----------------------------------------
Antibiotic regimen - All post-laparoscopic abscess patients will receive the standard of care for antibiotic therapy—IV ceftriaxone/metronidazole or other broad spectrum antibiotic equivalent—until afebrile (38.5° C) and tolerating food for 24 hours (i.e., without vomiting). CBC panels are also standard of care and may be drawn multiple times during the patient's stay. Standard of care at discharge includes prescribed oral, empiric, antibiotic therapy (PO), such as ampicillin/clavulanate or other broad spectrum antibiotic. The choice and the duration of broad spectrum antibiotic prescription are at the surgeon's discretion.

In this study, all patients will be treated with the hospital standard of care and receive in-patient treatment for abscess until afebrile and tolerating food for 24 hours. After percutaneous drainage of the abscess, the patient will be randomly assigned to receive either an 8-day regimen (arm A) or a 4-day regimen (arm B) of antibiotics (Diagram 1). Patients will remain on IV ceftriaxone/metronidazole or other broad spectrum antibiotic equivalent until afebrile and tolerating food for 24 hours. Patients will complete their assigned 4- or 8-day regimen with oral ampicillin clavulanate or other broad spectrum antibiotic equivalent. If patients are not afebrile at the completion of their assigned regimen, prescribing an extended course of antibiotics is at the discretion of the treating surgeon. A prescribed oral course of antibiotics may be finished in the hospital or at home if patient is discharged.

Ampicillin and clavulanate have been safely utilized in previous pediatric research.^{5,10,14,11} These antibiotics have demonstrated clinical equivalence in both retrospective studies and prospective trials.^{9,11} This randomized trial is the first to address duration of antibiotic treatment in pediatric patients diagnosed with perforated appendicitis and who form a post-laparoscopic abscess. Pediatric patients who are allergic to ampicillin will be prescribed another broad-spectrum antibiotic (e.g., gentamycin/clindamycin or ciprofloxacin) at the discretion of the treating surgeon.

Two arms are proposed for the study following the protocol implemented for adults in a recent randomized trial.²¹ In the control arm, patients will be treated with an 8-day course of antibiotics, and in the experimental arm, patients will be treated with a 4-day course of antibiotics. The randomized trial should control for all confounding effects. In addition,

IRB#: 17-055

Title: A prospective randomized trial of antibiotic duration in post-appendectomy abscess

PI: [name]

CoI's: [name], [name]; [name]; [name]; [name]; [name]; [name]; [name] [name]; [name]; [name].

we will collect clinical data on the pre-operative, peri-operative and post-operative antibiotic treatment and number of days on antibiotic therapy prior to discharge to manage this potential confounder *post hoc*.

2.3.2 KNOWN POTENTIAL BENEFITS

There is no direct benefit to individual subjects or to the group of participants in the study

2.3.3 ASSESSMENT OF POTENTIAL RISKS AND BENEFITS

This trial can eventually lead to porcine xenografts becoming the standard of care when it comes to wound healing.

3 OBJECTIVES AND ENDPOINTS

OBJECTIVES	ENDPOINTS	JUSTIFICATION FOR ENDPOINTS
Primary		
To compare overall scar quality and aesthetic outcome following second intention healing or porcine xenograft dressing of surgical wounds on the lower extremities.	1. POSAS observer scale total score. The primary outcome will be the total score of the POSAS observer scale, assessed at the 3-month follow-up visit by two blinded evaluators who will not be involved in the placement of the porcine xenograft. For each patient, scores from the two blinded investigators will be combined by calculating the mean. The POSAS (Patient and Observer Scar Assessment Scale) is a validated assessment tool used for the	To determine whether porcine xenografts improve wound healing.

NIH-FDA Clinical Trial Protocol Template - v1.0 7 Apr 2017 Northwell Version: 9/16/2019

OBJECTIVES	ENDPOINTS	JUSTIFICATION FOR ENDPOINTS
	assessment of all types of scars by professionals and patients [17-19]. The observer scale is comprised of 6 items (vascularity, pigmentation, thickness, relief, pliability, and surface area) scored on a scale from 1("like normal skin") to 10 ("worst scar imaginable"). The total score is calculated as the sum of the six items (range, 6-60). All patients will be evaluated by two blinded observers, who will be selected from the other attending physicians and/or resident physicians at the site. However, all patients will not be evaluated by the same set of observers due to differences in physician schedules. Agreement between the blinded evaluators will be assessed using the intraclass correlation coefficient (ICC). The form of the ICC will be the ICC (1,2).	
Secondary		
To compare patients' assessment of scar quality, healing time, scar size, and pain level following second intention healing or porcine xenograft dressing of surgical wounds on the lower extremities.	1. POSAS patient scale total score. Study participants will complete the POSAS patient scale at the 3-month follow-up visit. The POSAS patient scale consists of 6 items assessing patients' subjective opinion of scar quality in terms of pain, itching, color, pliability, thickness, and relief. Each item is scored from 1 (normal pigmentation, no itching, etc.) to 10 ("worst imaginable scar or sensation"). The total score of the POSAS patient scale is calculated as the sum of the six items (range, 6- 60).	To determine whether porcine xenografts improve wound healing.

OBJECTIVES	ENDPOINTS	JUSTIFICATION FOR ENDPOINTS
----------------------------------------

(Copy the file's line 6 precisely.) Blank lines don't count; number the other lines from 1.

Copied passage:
Title: A prospective randomized trial of antibiotic duration in post-appendectomy abscess